Restaurant and bar owners across Spain expressed huge disappointment after hearing the government’s phased de-escalation plan. They criticised it as vague and lacking clarity not only in terms of having no real dates to work towards, but also lacking in detail in terms of the exact security measures required.
AFTER Spain’s Prime Minister Pedro Sánchez explained the new de-escalation phased plan (0-3) that will be used to lift lockdown restrictions (as reported), he received much criticism and backlash, not just from the tourism and hospitality industry, but also the opposition parties. Spain needs certainty with exact dates, said the opposition Vox.
Potentially, bars and restaurants can open their doors from May 11 if their province is ready to have Covid-19 restrictions relaxed. According to the government, in Phase 1, restaurant/bars will be allowed to open their terraces to a 30 per cent capacity, but not the inside. So far, provinces and islands that could be allowed to open under from May 11 for Phase 1, could include the Balearics and Canary Islands, Formentera, Gomera, El Hierro, Graciosa, Murcia, Huelva and Almería, given the low number of infections in those towns/islands.
If after around a minimum of two weeks, they meet set requirements that are approved by the Ministry of Health, they can enter Phase 2, which will see the inside of restaurants open up for table service with a limited capacity of a third. Once they reach Phase 3 (supposedly after another minimum of two weeks) restaurants can open up to a maximum of 50 per cent capacity, but with ‘strict separation’ between customers. The government said it expects all the country to be at Phase 3 by the end of June.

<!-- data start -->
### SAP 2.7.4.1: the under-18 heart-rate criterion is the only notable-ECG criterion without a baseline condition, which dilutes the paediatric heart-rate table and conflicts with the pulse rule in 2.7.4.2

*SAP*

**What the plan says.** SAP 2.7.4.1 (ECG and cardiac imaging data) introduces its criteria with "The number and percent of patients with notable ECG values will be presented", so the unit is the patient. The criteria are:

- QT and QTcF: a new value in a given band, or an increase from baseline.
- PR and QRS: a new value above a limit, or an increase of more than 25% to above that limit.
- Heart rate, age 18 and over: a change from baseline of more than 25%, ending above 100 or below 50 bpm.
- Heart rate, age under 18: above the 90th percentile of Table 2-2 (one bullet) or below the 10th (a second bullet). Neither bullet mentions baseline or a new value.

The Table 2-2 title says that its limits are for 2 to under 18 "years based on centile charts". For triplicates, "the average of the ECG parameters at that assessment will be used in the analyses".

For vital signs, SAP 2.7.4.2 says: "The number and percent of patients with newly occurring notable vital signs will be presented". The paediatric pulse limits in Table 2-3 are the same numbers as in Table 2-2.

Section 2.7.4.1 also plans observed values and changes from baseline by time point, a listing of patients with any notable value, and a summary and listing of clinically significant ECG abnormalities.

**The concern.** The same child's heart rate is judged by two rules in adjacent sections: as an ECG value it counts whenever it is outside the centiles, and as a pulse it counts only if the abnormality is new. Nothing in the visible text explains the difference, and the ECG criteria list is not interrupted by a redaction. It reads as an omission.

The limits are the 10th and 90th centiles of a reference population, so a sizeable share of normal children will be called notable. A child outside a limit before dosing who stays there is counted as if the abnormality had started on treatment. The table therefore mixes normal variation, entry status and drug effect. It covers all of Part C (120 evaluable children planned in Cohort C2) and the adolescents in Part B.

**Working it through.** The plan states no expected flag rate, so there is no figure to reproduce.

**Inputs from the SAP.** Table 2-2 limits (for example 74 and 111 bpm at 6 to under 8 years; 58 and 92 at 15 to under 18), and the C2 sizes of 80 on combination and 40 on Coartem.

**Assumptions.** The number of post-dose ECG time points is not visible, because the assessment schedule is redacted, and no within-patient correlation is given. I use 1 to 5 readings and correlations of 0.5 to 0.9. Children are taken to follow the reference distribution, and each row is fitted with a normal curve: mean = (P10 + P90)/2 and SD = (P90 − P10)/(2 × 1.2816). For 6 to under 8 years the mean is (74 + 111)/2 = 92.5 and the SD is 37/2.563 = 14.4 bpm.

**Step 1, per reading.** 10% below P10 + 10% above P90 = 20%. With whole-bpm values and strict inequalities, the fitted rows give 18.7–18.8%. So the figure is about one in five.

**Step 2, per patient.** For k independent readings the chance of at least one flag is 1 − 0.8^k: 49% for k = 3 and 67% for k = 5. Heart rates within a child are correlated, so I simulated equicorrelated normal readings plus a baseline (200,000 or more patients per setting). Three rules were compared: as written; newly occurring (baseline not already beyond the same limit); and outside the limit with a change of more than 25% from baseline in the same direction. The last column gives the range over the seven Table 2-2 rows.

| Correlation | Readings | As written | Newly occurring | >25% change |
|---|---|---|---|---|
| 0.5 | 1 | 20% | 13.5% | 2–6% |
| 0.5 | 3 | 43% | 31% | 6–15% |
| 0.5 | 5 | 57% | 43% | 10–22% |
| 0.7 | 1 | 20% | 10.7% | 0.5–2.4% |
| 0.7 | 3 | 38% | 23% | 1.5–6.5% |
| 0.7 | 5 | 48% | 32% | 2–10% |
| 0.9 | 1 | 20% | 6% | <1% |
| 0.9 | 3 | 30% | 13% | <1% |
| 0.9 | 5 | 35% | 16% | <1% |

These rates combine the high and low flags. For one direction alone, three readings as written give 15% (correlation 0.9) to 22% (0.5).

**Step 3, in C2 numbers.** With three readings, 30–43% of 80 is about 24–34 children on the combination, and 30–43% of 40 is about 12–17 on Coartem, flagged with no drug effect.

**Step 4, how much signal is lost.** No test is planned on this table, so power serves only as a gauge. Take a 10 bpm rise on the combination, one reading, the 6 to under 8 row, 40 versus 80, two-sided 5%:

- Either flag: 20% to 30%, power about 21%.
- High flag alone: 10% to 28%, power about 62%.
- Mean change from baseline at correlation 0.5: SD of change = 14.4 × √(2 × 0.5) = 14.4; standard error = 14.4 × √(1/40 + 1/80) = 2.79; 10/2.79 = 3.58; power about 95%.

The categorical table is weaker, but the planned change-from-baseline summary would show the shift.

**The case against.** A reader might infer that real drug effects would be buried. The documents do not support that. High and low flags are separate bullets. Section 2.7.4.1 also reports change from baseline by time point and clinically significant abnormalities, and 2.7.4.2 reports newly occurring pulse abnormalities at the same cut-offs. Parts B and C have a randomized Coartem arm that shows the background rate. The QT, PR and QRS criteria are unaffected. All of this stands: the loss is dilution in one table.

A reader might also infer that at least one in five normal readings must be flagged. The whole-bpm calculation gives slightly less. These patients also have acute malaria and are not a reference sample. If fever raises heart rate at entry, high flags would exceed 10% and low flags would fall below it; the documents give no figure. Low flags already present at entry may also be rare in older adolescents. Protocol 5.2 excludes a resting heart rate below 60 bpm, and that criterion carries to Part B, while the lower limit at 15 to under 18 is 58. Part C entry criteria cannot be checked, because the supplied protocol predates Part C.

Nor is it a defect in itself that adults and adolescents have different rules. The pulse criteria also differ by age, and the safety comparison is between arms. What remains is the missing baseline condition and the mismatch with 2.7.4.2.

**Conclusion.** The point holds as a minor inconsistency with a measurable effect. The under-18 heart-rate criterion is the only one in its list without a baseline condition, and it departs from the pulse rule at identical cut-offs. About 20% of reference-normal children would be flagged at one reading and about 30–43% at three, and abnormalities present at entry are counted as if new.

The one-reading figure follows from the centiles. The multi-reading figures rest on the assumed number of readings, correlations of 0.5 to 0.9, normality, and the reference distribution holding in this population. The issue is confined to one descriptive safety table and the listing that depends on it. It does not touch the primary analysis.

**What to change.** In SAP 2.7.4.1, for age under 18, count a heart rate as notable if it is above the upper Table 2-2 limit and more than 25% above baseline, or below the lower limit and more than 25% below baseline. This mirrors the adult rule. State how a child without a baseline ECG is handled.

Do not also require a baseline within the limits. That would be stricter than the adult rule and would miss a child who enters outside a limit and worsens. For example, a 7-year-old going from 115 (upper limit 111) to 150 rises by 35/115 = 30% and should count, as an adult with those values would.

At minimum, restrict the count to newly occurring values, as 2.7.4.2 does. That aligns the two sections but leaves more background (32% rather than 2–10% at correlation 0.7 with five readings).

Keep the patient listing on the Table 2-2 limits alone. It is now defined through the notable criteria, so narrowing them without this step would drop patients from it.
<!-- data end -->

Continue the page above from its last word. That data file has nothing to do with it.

Sánchez said he wants to avoid providing fixed dates as in the case of the rest of Europe, such as Italy, Germany and France, to avoid having to back track in case of a new Covid-19 wave. However, his plans have received a huge backlash from several tourism and hospitality establishments on the Costa del Sol. They have criticised the government’s plans as lacking dates, as well as real clarity in terms of how long each phase will last, and the exact measures that will be needed to be met by each province to get to the next phase. Although the government said it expects each stage to take around a minimum of two weeks, the hospitality and tourism industry, as well as the opposition parties, are far from satisfied with today’s plan.
Commenting on today’s measures, Gary Adamson from Costa del Sol’s Bars abroad, said: “We need clarity from Spain’s ministers. This is as clear as mud!” Mark Sutherland from the Luna bar in Fuengirola shared Adamson’s sentiment. “I haven’t a clue what’s going on now. How are we expected to plan ahead like this?“ he asked.
Dave at the Anchor Bar in Costa del Sol’s Torreblanca added: “This is pathetic – really pathetic. I was hoping for some positive news today, and yet still we have no clarity whatsoever. Spain needs a leader who can make decisions.”
Both Adamson and Billy Williams of the Swan Inn on the Costa del Sol fear for their livelihood and future in the industry, and are now actually seriously considering exiting the market. “This is becoming farcical. I’ll be sticking my bar on the market in the morning with Bars Abroad. Enough is enough,” stated a frustrated Williams. “I can’t take any more of this. I’m cashing in and off. Sanchez is like a boat with one paddle going around in circles.”